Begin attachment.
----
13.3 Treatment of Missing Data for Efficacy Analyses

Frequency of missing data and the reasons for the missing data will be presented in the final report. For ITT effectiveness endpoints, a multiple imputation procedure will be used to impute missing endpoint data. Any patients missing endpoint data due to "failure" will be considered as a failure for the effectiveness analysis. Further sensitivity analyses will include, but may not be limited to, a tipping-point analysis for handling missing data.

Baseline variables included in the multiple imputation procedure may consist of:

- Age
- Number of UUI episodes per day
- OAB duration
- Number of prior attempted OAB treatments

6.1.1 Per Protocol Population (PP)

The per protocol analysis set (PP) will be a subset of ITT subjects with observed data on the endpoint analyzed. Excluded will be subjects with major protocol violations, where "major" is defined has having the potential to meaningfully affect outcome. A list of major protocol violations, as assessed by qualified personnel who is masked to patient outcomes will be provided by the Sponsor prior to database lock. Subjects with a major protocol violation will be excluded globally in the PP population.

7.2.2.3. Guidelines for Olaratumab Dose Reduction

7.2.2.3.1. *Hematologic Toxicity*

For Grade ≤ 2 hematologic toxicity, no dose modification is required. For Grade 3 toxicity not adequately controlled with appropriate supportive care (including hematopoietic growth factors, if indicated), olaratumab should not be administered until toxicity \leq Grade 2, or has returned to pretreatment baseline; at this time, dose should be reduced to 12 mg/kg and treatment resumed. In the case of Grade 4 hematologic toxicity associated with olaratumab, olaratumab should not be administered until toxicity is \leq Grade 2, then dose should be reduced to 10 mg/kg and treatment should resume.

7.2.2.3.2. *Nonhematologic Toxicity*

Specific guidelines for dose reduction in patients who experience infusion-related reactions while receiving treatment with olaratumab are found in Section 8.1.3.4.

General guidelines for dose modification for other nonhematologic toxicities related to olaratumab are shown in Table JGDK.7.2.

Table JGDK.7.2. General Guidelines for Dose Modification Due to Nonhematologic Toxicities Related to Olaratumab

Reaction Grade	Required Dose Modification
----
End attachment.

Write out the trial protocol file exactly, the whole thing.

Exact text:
13.3 Treatment of Missing Data for Efficacy Analyses

Frequency of missing data and the reasons for the missing data will be presented in the final report. For ITT effectiveness endpoints, a multiple imputation procedure will be used to impute missing endpoint data. Any patients missing endpoint data due to "failure" will be considered as a failure for the effectiveness analysis. Further sensitivity analyses will include, but may not be limited to, a tipping-point analysis for handling missing data.

Baseline variables included in the multiple imputation procedure may consist of:

- Age
- Number of UUI episodes per day
- OAB duration
- Number of prior attempted OAB treatments

6.1.1 Per Protocol Population (PP)

The per protocol analysis set (PP) will be a subset of ITT subjects with observed data on the endpoint analyzed. Excluded will be subjects with major protocol violations, where "major" is defined has having the potential to meaningfully affect outcome. A list of major protocol violations, as assessed by qualified personnel who is masked to patient outcomes will be provided by the Sponsor prior to database lock. Subjects with a major protocol violation will be excluded globally in the PP population.

7.2.2.3. Guidelines for Olaratumab Dose Reduction

7.2.2.3.1. *Hematologic Toxicity*

For Grade ≤ 2 hematologic toxicity, no dose modification is required. For Grade 3 toxicity not adequately controlled with appropriate supportive care (including hematopoietic growth factors, if indicated), olaratumab should not be administered until toxicity \leq Grade 2, or has returned to pretreatment baseline; at this time, dose should be reduced to 12 mg/kg and treatment resumed. In the case of Grade 4 hematologic toxicity associated with olaratumab, olaratumab should not be administered until toxicity is \leq Grade 2, then dose should be reduced to 10 mg/kg and treatment should resume.

7.2.2.3.2. *Nonhematologic Toxicity*

Specific guidelines for dose reduction in patients who experience infusion-related reactions while receiving treatment with olaratumab are found in Section 8.1.3.4.

General guidelines for dose modification for other nonhematologic toxicities related to olaratumab are shown in Table JGDK.7.2.

Table JGDK.7.2. General Guidelines for Dose Modification Due to Nonhematologic Toxicities Related to Olaratumab

Reaction Grade	Required Dose Modification